Steve Kellams said he had three feelings about retiring March 4 from his 30-year law enforcement career.
“You’re happy you did it,” he said. “You’re proud of what you did. But you’ll never do it again.”
Kellams, 50, said people are often surprised when he says he’s now retired and tell him they wish they could retire at his age.
“I wish I had a job where people didn’t try to kill me,” he joked.
In Indiana, police officers are eligible for retirement after 20 years.
Kellams said he "blames" his dad in part for getting him into law enforcement.
When Kellams first started at IU in 1987, he wasn’t sure what he wanted to do. He liked Indiana Jones and thought maybe he would do archeology.
After he heard about the IU Police Academy though, he decided to apply. His father was a reserve officer in Posey County, Indiana, where Kellams is from, so he had some understanding of the field.
He graduated from the academy in 1989 and worked as a part-time officer until applying for a position at Bloomington Police Department in 1991.
Because he wanted to take the BPD job right away, he never completed his degrees in anthropology and criminal justice but said he believes he would have ended up in the same place.
He planned to be at BPD for only three years and then wanted to move to a federal job, such as the FBI. He ended up staying at BPD for more than 27 years.
“It kind of sucks you in,” he said. “All of a sudden you turn around and you’re like ‘Wow, I’ve been here for a lot longer than three years.’”
When he first started as an officer, he worked the night shift, meaning he came to work at 9:30 p.m. and left at 6 a.m.
After 10 years of night shift patrol, he was promoted to sergeant and did night shift sergeant for four years, until finally switching to day shift for two years and afternoon shift for one year.
He said his wife of 20 years, Dina Kellams, and all spouses of police have to be flexible and understanding when it comes to the hours and dangers of the job.
“These officers don’t know if they are coming home, and there are not a whole lot of jobs like that,” he said.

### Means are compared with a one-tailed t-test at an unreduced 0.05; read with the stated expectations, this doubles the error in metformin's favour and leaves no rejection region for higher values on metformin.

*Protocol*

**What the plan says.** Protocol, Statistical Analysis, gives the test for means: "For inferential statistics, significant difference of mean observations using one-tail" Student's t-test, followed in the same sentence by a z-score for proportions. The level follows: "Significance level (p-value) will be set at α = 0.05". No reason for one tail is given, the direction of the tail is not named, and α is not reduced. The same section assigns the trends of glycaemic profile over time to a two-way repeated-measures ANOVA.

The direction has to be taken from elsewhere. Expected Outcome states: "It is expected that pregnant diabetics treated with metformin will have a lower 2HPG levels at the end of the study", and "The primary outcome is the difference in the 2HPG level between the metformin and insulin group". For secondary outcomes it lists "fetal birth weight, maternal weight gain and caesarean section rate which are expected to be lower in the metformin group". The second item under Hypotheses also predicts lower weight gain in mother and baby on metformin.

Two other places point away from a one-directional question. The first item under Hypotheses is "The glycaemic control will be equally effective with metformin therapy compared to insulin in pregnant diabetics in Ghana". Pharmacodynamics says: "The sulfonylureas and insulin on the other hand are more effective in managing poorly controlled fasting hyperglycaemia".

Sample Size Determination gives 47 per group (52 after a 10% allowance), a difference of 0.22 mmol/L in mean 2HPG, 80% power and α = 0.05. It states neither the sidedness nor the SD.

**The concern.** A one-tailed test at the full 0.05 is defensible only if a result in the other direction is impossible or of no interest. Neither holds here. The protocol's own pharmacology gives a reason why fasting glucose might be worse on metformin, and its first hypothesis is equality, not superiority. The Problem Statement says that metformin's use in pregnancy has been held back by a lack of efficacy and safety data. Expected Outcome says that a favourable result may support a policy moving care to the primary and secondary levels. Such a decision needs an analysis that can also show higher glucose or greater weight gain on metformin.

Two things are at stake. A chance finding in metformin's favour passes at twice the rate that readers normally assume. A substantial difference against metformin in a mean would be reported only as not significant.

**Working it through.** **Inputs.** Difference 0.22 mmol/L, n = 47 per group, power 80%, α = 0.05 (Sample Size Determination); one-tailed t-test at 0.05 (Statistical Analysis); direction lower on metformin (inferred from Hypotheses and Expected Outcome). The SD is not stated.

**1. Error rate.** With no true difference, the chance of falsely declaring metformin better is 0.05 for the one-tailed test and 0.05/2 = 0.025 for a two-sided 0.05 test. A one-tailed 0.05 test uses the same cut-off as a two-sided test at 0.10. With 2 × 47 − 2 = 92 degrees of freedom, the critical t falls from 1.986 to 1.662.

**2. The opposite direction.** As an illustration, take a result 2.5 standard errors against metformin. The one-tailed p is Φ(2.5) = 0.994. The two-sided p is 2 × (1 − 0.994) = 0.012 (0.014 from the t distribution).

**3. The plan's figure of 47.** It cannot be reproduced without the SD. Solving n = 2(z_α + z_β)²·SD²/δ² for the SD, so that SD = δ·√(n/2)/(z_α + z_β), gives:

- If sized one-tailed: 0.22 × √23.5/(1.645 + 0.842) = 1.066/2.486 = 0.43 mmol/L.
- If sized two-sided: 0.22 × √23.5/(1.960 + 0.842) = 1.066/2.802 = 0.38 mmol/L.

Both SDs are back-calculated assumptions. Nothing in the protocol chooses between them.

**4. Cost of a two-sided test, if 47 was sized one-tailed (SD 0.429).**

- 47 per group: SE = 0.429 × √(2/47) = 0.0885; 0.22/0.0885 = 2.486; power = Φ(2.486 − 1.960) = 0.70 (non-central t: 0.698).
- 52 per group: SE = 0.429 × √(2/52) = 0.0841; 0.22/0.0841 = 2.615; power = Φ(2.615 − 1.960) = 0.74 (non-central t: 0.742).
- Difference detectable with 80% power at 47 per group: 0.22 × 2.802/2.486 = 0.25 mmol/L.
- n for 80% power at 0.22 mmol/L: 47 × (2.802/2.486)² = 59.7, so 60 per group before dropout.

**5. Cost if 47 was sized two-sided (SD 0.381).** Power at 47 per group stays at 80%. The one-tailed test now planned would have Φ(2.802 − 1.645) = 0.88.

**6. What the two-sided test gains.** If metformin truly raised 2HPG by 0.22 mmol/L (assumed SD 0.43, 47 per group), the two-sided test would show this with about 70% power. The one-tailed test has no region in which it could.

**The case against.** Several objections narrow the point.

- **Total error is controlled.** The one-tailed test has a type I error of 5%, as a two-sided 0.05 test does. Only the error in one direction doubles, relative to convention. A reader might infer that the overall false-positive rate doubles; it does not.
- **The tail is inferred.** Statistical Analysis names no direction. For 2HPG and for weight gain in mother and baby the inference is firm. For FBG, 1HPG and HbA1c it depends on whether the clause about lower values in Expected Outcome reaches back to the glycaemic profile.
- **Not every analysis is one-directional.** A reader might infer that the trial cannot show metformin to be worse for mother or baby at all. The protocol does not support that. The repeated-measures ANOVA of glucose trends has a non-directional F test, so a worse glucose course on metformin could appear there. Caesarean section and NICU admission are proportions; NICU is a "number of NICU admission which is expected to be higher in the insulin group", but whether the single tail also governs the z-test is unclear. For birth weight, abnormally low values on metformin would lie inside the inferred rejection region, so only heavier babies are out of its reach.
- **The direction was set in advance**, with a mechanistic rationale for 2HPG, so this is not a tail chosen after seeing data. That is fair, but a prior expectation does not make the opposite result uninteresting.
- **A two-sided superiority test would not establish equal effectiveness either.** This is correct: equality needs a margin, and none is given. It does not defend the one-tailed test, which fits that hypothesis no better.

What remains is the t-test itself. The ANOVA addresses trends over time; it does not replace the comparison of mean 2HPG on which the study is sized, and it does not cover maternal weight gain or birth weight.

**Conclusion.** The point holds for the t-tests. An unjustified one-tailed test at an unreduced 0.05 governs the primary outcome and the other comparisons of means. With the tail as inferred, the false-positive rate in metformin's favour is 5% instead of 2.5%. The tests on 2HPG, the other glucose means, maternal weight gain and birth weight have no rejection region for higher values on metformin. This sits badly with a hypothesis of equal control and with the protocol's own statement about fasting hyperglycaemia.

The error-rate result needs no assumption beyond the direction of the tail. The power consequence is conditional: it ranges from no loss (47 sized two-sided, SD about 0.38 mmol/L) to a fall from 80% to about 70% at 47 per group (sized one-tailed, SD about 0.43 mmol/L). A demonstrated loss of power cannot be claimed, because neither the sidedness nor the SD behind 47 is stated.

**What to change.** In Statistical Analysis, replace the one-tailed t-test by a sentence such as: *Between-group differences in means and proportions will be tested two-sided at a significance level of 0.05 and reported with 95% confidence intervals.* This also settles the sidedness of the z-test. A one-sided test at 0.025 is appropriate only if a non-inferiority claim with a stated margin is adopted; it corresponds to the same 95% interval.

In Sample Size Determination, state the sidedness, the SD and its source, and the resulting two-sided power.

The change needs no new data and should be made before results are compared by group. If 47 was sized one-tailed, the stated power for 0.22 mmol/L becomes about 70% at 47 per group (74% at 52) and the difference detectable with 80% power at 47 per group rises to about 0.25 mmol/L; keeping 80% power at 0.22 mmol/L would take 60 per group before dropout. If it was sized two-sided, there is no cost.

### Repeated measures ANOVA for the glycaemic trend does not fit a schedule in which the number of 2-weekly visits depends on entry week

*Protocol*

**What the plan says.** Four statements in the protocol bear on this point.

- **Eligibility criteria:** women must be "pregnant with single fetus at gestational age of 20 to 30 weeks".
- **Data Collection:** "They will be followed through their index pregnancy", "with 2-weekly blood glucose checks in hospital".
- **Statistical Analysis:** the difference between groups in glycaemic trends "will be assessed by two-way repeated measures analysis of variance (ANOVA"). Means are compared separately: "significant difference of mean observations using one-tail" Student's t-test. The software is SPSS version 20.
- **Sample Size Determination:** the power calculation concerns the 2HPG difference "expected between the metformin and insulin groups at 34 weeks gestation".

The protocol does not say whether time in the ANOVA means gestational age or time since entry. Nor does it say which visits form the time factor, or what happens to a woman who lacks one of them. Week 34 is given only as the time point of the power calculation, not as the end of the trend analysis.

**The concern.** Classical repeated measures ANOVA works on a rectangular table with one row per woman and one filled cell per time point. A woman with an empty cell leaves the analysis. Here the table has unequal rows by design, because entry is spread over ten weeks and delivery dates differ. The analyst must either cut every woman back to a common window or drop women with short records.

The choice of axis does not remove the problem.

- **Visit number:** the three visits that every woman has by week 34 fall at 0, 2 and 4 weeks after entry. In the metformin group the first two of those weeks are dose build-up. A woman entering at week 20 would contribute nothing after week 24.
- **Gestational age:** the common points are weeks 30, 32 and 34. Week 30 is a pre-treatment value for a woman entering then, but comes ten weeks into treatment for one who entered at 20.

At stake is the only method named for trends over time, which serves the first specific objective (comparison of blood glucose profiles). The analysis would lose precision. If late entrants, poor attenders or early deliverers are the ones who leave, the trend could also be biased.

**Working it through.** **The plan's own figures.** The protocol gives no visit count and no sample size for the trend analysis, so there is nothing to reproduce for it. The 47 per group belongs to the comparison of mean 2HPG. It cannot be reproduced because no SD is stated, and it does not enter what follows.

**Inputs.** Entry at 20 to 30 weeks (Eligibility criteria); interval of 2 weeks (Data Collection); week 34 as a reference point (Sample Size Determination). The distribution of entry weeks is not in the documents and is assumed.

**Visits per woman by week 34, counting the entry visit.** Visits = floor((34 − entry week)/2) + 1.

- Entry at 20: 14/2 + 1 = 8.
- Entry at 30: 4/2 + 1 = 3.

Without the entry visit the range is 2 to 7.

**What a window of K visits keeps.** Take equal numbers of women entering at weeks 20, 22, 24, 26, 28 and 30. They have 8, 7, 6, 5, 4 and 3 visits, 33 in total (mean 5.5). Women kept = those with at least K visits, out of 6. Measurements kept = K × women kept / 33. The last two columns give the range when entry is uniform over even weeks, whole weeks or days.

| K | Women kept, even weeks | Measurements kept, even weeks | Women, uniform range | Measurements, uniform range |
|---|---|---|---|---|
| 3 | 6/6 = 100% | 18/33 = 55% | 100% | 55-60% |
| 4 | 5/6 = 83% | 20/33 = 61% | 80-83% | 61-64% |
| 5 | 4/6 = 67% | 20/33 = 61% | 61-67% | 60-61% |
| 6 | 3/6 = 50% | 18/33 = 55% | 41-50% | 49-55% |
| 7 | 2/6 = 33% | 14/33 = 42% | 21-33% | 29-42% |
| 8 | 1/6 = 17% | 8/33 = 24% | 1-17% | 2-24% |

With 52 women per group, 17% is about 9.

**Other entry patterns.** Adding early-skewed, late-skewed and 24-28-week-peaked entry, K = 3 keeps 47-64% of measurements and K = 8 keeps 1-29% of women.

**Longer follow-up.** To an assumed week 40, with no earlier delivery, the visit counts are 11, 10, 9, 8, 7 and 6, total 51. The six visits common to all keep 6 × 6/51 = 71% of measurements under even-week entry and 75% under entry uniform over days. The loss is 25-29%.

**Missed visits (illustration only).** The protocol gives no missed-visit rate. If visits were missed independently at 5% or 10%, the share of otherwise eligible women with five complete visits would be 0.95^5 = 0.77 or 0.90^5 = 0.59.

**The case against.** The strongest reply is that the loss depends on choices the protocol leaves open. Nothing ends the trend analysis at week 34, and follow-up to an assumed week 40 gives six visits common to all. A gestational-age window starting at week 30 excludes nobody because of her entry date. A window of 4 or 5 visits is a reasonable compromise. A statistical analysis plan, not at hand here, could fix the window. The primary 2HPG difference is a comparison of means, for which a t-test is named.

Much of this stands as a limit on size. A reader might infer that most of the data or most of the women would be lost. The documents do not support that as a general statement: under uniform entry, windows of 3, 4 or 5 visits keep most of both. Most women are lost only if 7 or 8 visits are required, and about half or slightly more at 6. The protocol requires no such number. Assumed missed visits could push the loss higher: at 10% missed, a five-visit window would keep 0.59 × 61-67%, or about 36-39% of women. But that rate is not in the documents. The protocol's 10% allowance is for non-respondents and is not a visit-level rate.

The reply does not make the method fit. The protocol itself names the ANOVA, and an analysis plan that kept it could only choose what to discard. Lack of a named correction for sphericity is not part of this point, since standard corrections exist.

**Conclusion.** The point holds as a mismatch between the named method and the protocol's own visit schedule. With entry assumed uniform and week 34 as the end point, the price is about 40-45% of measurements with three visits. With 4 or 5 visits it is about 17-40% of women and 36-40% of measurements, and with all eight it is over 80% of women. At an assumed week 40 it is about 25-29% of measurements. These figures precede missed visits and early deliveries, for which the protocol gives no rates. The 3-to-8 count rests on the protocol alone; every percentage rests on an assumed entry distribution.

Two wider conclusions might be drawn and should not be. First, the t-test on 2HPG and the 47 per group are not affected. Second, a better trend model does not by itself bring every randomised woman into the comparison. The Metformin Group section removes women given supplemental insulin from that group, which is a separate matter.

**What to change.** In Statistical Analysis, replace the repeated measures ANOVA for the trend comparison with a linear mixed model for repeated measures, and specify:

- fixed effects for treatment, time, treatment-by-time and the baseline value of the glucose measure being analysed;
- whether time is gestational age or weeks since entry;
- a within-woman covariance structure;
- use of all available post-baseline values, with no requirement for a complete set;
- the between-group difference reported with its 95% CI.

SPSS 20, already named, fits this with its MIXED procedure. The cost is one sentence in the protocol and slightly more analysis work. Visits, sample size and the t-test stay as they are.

Dina Kellams said she is not much of a worrier and would always tell herself everything was going to be fine when her husband was on duty. She only worried about the mental toll the job can have on officers.
Dina said she was “tickled” when he started working more normal hours later in his career because that meant family time in the evenings.
Kellams then moved to the Detective Division in 2009, where he said he worked grueling hours but also had the most fun of his career.
“It’s the closest to TV you’ll ever see in law enforcement,” he said.
Even though he was not on night shift anymore, the work-life balance was still a challenge.
On his daughter Sabrina’s first day of school, he got off his shift just in time to see her off. Right after, he was called out on a case he had to work for three days straight.
After being a narcotics detective for three years, he became a general assignment detective sergeant for a year. He was in the Detective Division for six years total.
He was promoted to lieutenant after 21 years, and three years ago, he was asked to be captain.
While working up the ranks, he trained new officers and helped rewrite BPD’s training program. He won an officer of the year award for this work.
“I love teaching, and I love taking in the new officers,” he said.
He became involved in the National Association of Field Training Officers and was being asked to come to departments around the country to teach.
He traveled and led a few classes a year using his time off, and even started his own training business, FTO Solutions. He now contracts with Public Agency Training Council to schedule the classes.
He plans to teach training more now and hopes to teach 25 or 30 classes this year, he said.
Kellams now has time more time to watch his 14-year-old daughter's marching band as well as watch movies and read books
Dina Kellams said she feels people often forget police officers are real people, too.
“They have a family,” she said. “They have friends. They have hobbies.”
Kellams said he is proud of his work and is not sure what else he would have done as a career.
“I am who I am today because of what I did,” he said.
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